Engineering, education graduate programs under review

Commissions will examine the state and future development of two graduate programs after they failed to make enough revenue to cover their costs, a University official said.

The commissions will examine the School of Engineering and Applied Science and the Graduate School of Education and Human Development. They will begin meeting this month and are composed of faculty from within the schools, alumni, people outside the University and a student representative on each committee.

Executive Vice President of Academic Affairs Donald Lehman asked the commissions to develop recommendations by April on how to improve their schools’ academic programs and their financial standings over the next 15 years.

The gap between expenses and revenues in a school occurs when tuition revenue is insufficient to cover the costs of the school’s specific programs and the University’s infrastructures like Gelman and financial services.

The commission for the SEAS is chaired by Lehman and vice-chaired by Timothy Tong, the dean of the SEAS.

Tong refused comment on the commission.

Can Korman, a commission member and the chair of the electrical and computer engineering department, said he would like to see strengthened undergraduate programs and new engineering facilities.

A new science and engineering facility is included in the proposed 20-year Campus Plan.

“There is potential, but it requires much more involvement by the University,” he said. “I think GW can greatly benefit by a strong engineering identity.”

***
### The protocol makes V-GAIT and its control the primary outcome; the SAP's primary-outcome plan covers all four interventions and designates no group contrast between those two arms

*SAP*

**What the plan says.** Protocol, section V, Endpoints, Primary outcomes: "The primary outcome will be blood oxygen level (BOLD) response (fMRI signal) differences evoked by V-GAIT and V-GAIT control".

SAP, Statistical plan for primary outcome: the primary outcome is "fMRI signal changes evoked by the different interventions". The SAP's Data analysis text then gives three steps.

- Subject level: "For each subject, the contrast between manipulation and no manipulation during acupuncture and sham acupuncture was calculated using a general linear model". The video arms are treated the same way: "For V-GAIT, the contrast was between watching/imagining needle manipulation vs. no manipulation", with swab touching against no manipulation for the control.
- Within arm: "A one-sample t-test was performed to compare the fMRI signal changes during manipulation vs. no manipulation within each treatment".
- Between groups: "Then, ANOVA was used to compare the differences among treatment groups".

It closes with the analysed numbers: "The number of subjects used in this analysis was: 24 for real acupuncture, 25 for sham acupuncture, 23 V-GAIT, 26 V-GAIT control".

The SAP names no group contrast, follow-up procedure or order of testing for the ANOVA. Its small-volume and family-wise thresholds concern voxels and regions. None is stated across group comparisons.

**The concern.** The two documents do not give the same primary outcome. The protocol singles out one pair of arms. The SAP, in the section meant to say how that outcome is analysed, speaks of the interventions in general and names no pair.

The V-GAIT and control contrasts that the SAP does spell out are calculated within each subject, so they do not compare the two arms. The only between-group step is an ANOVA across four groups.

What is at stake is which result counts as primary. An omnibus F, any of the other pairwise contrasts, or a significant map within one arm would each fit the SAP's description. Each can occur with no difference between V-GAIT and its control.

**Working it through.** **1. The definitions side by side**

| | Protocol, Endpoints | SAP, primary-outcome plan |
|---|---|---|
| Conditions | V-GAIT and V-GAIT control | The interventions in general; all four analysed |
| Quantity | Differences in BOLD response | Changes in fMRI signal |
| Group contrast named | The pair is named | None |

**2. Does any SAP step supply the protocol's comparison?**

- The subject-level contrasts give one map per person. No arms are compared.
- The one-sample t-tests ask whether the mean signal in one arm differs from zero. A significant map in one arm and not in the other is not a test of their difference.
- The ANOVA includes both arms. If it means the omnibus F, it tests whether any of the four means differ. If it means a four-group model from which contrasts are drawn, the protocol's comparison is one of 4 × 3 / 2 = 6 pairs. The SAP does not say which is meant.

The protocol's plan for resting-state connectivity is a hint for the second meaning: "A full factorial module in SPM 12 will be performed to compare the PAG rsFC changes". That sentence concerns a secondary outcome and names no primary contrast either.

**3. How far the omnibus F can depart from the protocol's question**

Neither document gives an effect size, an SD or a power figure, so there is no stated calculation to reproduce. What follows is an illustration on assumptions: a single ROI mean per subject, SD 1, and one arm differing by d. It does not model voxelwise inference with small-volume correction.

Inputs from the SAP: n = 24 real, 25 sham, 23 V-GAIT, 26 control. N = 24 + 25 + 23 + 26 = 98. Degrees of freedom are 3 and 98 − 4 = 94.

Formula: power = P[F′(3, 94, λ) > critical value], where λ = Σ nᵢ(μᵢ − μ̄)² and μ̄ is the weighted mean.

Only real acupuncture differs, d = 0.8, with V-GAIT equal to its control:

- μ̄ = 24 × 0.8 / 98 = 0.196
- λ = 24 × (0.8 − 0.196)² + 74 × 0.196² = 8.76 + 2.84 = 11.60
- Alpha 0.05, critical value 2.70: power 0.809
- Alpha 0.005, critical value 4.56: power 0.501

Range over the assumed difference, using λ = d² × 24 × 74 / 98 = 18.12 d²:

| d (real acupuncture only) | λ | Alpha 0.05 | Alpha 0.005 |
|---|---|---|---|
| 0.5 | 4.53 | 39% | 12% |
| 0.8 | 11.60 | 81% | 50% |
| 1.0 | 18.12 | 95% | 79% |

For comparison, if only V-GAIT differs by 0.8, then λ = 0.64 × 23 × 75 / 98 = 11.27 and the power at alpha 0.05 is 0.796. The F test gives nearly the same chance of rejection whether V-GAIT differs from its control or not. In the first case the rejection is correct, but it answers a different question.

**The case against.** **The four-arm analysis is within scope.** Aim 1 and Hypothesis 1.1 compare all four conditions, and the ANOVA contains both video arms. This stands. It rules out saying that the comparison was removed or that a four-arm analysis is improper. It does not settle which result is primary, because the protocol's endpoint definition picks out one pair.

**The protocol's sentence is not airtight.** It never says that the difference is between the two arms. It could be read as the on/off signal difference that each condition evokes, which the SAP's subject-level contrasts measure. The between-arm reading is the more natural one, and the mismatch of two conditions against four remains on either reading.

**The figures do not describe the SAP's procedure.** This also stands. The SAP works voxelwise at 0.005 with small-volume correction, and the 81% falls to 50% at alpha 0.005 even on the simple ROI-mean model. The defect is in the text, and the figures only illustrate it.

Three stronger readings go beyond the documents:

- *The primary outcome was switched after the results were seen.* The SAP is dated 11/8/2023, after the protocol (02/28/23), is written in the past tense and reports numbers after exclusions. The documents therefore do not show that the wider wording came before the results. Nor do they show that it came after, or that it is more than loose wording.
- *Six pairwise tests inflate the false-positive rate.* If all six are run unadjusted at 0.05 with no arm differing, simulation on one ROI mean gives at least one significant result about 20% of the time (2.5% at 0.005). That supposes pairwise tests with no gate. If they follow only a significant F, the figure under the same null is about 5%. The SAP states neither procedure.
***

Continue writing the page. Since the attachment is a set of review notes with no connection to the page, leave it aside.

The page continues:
The SEAS charge asks commission members to make recommendations concerning the adoption of the four-by-four model, the future of engineering education and the school’s recruitment process, all in light of the school’s financial standing.

The charge says an “inordinate amount” of financial aid must be given out each year to recruit engineering students and asks the commission to address whether this is appropriate.

Carol Sigelman, the associate vice president for graduate studies and academic affairs, said graduate schools usually generate less tuition revenue because of the smaller classes and the high number of students who receive fellowship or teaching awards.

The charge to the GSEHD says the school’s financial standing makes it necessary to “determine whether the resources being devoted to the school represent an investment in the future.”

Sigelman and Elliot Hirshman, the chief research officer, are co-chairing the GSEHD commission.

The charge asks the commission to address the school’s programs, student markets and whether some of the school’s programs would be better located outside of D.C. It poses the question of the significance of the school being located off the main campus.

“We’re looking at this as an opportunity to step back and look at the school,” said Mary Futrell, dean of the GSEHD.

Futrell said her school has undergone six reviews in the last five years, including reviews by national organizations, individual program reviews and a doctoral review performed within the University two years ago.

The charges to both commissions explain the University’s academic vision and mission in terms of “selectivity” and “focus.”

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